One way to do this was to impose the heavy mesh of systems on people's lives. Influential Gilded Age Americans spent a lot of time and energy creating and consolidating systems. This effort was pervasive, and the signals were everywhere. One can detect them in the transformed political life of postwar America. Politics were now much less ideological in goals and rhetoric, more oriented toward structure, discipline, and control. The signals were the emergence of a strong, stable two-party system, densely organized and tightly disciplined; the entrenchment of the spoils system for controlling the distribution of patronage from the White House down to the smallest village post office; the crystallization of the committee system and the seniority system in Congress and state legislatures and on down to local boards of aldermen. Throughout the system the aim was to impose hierarchy and deference on the whole process of passing laws and thus reduce the risk of radical reform. And at every level - national, state, and local - political amateurs gave way to full-time, lifetime professionals, men skilled in the management and manipulation of public business.
Meanwhile, the economic life of the country was increasingly governed by large business organizations called corporations, which (like people and buildings) grew bigger and fatter. They operated on a scale that began to sprawl across state and regional boundaries. Their managers constantly sought to reduce risks and uncertainty by buying out competitors and consolidating into ever larger conglomerates (in those days called trusts).
The intellectual life of the country was also more molecular, more densely and systematically organized. There was less room now for lonely universal critics like Henry Thoreau, or the prophet of octagon housing, Orson Fowler, who doubled as phrenologist and sex counsellor before the war. Now the trend was toward the trained professional specialist. Each profession - law, medicine, science, engineering, and architecture - proceeded to develop its own professional schools and professional associations and professional standards of practice. (Trained architects struggled more haltingly than other professionals to impose uniform standards on their practice.)8 These were the years when the modern American university system began to take shape, with its central core of undergraduates surrounded by a cluster of graduate departments producing Ph.D. specialists to teach the undergraduates. These were the years when the thick, heavy monthly magazines - Harper's, Atlantic Monthly, Century, Scribner's - acquired a national middle-class reading audience. These magazines arrived in the mail to rest on parlor tables, 150 pages of double-column fine print per issue loaded with cultural cues from experts telling subscribers how to behave, what to want, what to expect, what to think about by gaslight after a heavy supper.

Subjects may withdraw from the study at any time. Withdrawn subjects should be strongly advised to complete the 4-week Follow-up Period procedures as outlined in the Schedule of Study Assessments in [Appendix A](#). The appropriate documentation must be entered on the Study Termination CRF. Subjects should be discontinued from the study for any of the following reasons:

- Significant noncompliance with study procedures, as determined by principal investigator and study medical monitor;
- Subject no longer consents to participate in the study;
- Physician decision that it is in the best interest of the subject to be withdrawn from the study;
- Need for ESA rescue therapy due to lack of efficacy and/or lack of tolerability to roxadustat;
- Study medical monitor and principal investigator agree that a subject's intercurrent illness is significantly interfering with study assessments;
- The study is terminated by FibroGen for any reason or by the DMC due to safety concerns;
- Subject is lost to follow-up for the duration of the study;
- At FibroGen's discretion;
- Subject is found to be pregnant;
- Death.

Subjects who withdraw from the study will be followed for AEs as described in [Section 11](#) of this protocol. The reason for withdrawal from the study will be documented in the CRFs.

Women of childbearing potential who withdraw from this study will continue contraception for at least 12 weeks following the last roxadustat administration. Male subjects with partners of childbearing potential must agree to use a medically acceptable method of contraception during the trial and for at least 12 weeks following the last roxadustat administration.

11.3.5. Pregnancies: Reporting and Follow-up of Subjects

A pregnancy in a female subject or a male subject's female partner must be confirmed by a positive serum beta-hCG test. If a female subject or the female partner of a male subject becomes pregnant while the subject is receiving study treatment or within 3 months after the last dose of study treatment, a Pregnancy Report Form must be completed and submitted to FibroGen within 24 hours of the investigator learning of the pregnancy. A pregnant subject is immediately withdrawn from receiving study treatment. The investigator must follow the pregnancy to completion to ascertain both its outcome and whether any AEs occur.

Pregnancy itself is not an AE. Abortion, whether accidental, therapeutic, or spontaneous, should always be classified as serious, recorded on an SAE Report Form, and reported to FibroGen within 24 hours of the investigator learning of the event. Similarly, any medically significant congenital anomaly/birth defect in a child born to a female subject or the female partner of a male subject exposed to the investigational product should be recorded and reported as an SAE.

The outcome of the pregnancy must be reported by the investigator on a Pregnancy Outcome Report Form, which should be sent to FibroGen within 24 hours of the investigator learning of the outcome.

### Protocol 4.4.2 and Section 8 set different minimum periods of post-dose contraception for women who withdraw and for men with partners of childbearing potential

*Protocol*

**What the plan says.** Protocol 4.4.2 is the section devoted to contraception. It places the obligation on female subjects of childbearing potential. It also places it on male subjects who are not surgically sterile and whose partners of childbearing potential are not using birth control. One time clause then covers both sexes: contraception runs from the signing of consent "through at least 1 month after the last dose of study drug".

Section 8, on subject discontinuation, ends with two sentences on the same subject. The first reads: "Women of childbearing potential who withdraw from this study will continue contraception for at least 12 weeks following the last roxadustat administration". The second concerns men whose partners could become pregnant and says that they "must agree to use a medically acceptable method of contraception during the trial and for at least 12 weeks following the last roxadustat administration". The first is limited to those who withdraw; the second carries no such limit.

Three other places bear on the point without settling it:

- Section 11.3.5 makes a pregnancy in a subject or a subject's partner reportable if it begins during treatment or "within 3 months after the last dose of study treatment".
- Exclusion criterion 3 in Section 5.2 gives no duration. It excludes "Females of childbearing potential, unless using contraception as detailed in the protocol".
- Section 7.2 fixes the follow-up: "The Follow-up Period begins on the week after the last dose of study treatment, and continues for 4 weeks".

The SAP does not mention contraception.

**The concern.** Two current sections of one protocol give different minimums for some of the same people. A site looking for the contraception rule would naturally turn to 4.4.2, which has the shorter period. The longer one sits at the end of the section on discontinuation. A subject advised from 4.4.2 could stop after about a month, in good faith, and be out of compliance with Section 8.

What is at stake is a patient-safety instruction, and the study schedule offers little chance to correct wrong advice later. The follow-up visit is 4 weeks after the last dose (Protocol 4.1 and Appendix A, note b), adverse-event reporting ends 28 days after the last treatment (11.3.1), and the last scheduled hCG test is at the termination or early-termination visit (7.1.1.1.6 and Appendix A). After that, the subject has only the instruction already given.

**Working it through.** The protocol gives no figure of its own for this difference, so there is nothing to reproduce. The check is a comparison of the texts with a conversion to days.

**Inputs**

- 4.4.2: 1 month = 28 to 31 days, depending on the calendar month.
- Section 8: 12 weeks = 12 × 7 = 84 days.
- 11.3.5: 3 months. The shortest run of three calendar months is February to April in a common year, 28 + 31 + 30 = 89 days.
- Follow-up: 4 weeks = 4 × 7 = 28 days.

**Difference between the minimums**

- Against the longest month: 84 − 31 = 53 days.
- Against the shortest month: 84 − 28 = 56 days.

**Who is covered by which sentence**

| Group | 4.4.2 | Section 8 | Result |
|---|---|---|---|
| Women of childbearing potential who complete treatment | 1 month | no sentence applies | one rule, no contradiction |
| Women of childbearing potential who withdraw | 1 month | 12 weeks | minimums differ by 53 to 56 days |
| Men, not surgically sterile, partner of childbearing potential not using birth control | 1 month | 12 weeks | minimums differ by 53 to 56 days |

All these new arrangements in the structure of American life are what historian Robert Wiebe called the compulsive "search for order" that dominated the country's mood for a long generation after the Civil War.9 What sustained this conservative mood for so long into the postwar era was the constant need that people felt to impose control on a society they thought was changing faster than it should be. They had some good reasons to think so. These were decades when in fact American society was being transformed by the interlocking forces of urbanization, industrialization, and mass immigration from Europe. This was the generation that had to cope with these disruptive forces at their peak intensity.
All these phenomena had of course gotten under way long before the Civil War, and would roll on well into the 20th century. But if you could chart their psychological impact on a graph, the pitch of the line would bend sharply upward in each case in the 30 years after Appomattox. Their simultaneous maximum impact generated an historically abnormal amount of social stress and turmoil. The people who suffered the impact most directly and harshly were those who did the immigrating packed in steamships plowing across the Atlantic from Europe; those who were being urbanized in the crowded tenements of New York and Boston and other major cities; those whose lives and work habits were being industrialized in the sweatshops and on factory floors.
But the disruption was also felt by the host culture that received the newcomers - by older, native-born Americans, who were more established and more affluent, the sorts of people who in the nature of things were able to express their mood in the architecture they commissioned. They suffered much less harshly from the shock of change. But they were also troubled by the newness, and by the threats to their psychological security that they perceived in the newness. It is no wonder that in their architectural choices (as in their political, educational, and other cultural choices) they should place a value on stability, cohesion, rootedness, and permanence - precisely those virtues being threatened by the strange new urbanized environment sprawling around them.